House prices edged up last month but the property market remains subdued as home hunters worry about Brexit, said Nationwide Building Society.
Annual house price inflation rose from 1.6 per cent to 1.9 per cent, in November, but remains below both the official consumer prices inflation figure, at 2.4 per cent, and wage increases at 3 per cent.
The figures come in the wake of the Bank of England revealing stress tests this week, under which it posited a worst case scenario for banks of a 30 per cent fall in house prices triggered by a chaotic no deal Brexit.
In contrast, Nationwide indicated that if a Brexit deal is voted through it could lift the property market.
November saw a slight uptick in annual house price inflation, Nationwide Building Society said
‘If the uncertainty lifts in the months ahead and employment continues to rise, there is scope for activity to pick-up through next year’, said Nationwide’s chief economist Robert Gardner.
Britain’s biggest building society said house prices rose 0.3 per cent in the month of November.
However, the gain was down to the statistical manipulation involved in seasonal adjustment of the index, as the average property value actually dipped from £214,534 to £214,044.
Low mortgage rates, strong employment and rising wages are bolstering the property market in the face of uncertainty over Brexit, but in-depth figures show that while northern cities and the Midlands are in hot demand, London and the South East are suffering.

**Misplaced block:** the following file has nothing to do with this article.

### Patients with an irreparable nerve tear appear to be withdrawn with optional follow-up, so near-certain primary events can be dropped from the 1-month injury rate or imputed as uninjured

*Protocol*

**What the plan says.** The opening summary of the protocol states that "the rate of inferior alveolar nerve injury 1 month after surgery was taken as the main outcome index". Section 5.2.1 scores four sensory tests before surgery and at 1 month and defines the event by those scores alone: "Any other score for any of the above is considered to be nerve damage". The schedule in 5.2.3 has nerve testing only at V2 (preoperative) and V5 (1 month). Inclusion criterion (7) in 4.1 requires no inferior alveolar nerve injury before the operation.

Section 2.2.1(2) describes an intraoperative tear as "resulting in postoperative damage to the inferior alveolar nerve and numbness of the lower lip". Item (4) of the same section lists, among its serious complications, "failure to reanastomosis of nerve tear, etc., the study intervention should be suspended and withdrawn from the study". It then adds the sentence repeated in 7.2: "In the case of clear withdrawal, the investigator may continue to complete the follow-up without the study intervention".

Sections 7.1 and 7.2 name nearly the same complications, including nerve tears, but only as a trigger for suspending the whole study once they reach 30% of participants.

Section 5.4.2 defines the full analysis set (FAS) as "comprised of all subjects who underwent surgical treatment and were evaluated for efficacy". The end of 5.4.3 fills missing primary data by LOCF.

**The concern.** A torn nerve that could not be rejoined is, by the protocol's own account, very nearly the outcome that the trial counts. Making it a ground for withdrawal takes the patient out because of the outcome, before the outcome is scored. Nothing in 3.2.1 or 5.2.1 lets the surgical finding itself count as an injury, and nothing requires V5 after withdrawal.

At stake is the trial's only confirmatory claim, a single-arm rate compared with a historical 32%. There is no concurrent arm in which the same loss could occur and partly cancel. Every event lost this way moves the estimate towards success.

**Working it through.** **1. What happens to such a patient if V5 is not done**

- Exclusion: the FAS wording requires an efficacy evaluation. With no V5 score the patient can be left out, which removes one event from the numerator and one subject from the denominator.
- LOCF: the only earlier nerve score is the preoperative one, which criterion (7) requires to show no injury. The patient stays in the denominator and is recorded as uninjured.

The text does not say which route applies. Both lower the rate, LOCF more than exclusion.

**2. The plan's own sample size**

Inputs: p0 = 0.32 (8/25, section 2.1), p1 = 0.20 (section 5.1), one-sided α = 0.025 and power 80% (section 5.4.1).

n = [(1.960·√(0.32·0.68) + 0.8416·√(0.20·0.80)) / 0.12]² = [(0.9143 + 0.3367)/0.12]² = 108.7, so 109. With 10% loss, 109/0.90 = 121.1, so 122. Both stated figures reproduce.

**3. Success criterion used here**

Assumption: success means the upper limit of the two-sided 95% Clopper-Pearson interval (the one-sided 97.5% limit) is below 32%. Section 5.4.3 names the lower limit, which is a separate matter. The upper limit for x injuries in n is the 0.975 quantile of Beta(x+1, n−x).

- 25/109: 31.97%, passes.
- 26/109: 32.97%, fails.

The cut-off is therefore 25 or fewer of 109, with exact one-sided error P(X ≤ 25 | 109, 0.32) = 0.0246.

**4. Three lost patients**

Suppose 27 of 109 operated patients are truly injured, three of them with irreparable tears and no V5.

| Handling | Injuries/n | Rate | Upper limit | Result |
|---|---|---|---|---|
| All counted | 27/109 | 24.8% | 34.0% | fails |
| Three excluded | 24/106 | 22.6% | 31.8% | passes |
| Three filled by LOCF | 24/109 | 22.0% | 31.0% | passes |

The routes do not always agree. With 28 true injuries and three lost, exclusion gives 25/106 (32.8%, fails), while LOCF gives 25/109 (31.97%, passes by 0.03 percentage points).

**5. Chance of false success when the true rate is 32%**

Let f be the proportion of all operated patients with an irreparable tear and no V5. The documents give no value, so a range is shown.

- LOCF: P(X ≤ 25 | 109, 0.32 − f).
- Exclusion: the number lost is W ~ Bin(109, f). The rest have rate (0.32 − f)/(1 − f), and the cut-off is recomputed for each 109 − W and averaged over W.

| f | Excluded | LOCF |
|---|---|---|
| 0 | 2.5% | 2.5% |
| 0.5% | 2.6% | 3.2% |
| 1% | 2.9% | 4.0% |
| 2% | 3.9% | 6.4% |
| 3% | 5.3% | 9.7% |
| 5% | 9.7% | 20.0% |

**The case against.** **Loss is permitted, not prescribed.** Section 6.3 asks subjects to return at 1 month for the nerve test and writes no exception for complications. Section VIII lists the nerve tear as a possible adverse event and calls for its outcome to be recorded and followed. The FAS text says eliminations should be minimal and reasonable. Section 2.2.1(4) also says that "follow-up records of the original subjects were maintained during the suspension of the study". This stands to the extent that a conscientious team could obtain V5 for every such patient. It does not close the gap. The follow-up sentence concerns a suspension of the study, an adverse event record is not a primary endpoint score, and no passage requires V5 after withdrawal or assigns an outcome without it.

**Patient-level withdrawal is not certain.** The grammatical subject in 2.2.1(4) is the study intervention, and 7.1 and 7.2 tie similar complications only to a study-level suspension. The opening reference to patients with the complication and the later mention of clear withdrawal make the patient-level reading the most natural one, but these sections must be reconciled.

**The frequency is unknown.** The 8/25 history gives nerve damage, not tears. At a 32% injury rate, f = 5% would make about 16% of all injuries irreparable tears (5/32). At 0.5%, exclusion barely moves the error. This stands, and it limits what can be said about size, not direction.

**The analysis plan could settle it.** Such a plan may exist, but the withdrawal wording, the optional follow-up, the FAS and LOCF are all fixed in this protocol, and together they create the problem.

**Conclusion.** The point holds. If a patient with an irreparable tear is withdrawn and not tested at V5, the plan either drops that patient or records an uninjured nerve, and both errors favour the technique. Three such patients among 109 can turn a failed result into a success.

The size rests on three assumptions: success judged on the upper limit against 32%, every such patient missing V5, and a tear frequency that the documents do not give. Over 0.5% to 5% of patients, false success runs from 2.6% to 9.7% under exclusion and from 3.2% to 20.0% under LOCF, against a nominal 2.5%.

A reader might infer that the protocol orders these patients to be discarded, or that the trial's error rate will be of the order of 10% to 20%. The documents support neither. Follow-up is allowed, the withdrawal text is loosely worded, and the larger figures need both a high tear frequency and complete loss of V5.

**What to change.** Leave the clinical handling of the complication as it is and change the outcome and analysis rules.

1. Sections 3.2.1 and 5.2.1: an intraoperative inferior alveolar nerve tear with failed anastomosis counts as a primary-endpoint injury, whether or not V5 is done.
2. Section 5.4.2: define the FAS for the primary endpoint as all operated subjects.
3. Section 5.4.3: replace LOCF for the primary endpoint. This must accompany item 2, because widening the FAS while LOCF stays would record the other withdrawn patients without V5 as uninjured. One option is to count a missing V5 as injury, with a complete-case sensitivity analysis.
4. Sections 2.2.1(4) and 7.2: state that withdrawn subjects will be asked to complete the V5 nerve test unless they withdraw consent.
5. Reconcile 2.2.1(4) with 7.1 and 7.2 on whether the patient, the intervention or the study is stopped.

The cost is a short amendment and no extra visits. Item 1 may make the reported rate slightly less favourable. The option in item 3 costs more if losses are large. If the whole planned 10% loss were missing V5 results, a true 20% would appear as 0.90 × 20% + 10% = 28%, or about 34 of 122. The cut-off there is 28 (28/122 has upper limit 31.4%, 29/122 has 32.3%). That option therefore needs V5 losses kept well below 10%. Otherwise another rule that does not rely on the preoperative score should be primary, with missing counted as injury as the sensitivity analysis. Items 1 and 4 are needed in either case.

Mr Gardner said: ‘Looking forward, much will depend on how broader economic conditions evolve. In the near term, the squeeze on household budgets and the uncertain economic outlook is likely to continue to dampen demand, even though borrowing costs remain low and the unemployment rate is near 40-year lows.
House prices had risen rapidly since 2013 but growth has tailed off over the past 18 months
He added: ‘The squeeze on household incomes is already moderating and policymakers have signalled that, if the economy performs as they expect, interest rates are only expected to rise at a modest pace and to a limited extent in the years ahead.’
Earlier this week, Bank of England Governor Mark Carney sparked controversy as he revealed its stress test scenario for banks.
It warned the pound would crash, inflation would soar and interest rates would have to rise in the event of a no-deal disorderly Brexit.
The ‘worst case scenario’ published by the Bank for a last-minute no deal, no transition Brexit modelled Britain’s GDP plunging by 8 per cent and a 30 per cent decline in house prices.
The bank reiterated that it did not think this would happen but that it had to plan for the worst case scenario.